These evictions had caused untold socio-political instability, tenure insecurity and landlessness. The policy has provided for mediation committees in districts with predominantly landlord and tenant issues to mediate between the two groups.
Where tenants cannot locate their landlords, they should deposit the Busuulu at the sub county headquarters where the land in question is located. The policy has also provided for land sharing and land re-adjustment through negotiations between the landlords and tenants to acquire registrable interest (okwegula).
This policy shall address the issue of historical injustices related to land that stretch back to the colonial era and which resulted in the disinheritance, confiscation and grabbing of communities’ and traditional institutions’ land.
The implementation of this land policy should lead to improved conveyance to reduce on the cost of doing business. Uganda, therefore, needs to reduce on the days and procedures involved because we are all competing for investors, both foreign and local, to come and invest to be able to create jobs for our citizens.
The implementation of the computerised land information system should be able to make a difference and reduce on the time taken to carry out land transactions. Now that the computerised system is in place, I expect workflows to be further streamlined, fraudulent transactions curbed and the time taken to register transactions reduced; leading to a reduction in land conflicts and productive utilisation of land.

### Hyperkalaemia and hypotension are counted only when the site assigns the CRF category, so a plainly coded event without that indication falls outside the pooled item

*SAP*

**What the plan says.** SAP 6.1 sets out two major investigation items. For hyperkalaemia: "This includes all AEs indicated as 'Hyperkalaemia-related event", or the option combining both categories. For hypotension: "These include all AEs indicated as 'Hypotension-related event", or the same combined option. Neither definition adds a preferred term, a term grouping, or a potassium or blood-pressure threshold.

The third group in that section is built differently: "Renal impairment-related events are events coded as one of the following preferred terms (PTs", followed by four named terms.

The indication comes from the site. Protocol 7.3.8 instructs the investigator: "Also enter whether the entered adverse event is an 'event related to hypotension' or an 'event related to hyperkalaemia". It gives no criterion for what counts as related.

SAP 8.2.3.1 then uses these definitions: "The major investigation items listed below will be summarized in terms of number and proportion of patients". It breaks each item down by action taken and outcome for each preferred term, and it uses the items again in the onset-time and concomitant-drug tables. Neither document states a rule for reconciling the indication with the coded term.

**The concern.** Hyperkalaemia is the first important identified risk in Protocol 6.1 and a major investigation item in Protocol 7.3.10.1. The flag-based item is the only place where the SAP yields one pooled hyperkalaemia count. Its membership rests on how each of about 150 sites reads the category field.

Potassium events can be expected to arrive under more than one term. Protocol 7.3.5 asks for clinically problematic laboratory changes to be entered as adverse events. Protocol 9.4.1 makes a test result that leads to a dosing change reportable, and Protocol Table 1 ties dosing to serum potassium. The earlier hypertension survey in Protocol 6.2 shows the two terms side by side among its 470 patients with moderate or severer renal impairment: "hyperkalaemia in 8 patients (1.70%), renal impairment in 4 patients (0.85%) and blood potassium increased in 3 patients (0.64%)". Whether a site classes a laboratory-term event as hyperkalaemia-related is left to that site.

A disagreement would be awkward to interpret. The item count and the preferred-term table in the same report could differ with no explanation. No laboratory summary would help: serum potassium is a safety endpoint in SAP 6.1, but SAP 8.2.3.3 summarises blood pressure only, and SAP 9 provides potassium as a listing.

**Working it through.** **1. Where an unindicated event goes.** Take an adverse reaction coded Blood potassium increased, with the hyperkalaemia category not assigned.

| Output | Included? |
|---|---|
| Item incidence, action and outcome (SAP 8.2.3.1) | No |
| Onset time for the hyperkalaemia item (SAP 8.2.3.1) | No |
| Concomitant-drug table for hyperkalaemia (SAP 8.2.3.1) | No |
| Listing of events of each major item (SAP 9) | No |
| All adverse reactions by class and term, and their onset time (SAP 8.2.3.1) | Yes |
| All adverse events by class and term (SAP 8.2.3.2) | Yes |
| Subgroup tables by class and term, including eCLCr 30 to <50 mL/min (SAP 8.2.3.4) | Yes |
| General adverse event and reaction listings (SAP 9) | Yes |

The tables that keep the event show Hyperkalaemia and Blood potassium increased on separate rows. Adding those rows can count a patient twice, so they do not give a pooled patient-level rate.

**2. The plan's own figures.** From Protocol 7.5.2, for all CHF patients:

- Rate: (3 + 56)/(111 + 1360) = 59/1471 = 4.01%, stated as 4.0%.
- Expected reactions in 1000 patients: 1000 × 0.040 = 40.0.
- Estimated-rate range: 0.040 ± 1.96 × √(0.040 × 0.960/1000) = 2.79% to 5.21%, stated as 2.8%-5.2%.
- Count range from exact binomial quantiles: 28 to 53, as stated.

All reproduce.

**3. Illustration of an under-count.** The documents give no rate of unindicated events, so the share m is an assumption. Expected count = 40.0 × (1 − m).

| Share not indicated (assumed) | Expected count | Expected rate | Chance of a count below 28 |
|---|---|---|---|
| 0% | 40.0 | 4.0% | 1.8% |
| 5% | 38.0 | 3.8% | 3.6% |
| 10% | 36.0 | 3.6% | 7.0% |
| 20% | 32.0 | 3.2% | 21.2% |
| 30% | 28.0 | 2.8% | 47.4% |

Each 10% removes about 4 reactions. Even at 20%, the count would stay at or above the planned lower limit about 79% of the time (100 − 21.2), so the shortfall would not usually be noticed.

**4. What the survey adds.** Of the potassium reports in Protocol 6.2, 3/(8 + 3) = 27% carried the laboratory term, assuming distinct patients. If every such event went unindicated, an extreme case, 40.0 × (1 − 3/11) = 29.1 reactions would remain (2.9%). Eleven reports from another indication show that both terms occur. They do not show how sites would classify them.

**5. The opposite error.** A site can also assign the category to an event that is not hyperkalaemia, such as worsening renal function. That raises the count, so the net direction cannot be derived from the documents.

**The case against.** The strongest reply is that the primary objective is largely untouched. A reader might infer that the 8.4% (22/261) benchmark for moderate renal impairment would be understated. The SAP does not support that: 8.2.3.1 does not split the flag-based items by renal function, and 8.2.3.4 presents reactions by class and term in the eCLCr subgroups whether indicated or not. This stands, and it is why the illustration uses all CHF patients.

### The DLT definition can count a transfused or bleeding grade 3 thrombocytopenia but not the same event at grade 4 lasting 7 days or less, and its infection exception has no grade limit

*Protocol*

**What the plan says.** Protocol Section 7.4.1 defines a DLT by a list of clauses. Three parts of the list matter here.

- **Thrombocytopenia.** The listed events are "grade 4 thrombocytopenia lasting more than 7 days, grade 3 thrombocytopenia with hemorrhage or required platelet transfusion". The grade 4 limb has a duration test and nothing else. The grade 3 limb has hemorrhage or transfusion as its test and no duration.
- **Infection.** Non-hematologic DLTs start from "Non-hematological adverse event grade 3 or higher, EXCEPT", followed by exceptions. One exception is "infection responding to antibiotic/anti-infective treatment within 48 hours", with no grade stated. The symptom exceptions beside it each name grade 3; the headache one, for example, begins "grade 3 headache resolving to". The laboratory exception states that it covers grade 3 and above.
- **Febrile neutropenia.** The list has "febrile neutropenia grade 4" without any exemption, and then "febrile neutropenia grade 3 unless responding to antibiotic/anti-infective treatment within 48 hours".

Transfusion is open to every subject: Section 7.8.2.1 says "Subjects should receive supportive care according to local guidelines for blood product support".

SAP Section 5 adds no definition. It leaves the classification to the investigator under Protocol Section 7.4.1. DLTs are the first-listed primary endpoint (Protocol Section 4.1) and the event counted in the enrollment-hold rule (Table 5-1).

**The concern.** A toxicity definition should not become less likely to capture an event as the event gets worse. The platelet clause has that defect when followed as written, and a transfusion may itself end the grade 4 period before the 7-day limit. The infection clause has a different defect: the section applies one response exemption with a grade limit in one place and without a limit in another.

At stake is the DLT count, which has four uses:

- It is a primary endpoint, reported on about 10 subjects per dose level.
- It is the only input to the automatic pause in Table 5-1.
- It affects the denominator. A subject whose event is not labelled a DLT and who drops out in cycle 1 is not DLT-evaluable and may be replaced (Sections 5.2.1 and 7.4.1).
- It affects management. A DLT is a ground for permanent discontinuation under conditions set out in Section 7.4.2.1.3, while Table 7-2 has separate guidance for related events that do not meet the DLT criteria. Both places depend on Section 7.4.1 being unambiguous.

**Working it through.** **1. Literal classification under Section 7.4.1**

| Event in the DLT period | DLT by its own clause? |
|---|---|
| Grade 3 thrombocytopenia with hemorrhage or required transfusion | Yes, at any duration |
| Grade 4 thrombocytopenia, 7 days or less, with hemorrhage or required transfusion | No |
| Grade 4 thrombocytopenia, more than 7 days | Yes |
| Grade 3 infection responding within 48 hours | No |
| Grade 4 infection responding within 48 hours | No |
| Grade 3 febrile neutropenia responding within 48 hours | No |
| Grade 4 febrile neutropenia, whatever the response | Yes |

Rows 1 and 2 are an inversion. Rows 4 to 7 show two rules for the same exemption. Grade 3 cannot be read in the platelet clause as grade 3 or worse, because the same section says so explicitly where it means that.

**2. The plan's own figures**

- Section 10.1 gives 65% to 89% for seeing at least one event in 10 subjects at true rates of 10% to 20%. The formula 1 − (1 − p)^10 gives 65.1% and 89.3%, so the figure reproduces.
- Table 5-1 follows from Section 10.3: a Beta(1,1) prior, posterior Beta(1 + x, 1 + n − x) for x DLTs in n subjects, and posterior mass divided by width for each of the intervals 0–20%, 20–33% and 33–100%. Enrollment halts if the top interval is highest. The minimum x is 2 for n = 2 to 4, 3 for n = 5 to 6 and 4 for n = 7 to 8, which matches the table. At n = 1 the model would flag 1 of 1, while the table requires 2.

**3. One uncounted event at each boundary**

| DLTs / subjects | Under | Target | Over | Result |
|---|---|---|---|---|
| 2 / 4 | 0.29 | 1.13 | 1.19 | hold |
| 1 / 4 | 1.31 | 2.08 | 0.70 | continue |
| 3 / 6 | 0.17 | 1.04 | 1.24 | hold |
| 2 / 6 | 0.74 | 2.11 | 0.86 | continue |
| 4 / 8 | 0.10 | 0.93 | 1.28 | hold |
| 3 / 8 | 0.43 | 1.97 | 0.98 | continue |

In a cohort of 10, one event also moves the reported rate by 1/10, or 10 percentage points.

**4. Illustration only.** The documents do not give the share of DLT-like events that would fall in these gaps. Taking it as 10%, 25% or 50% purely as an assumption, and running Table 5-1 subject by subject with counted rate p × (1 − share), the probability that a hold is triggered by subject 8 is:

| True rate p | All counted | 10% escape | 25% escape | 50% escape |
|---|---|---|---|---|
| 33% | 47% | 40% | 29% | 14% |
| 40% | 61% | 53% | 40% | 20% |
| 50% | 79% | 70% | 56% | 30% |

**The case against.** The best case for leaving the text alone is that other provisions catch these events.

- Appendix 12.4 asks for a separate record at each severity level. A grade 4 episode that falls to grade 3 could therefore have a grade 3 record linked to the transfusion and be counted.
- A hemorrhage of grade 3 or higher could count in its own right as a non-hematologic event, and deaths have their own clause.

The country must have a vibrant land market, which calls for its stimulation to have a cheap, secure and effective system for recording and transferring land under all the tenure systems.
The customary land system under which 80% of the land falls still remains unrecorded, is insecure and is not accessible to the land market.
The customary land needs to be recorded and protected so that its owners are known and that they too can permit other interested users to rent or lease it for production. It currently cannot be used as collateral to secure credit for development.
The Land Policy should be able to provide direction on how to address the issue of underutilisation and under exploitation of land. The use of poor and primitive technologies of production, inadequate infrastructure development, and lack of utilisation of local and foreign knowledge has contributed to having idle and underutilised land.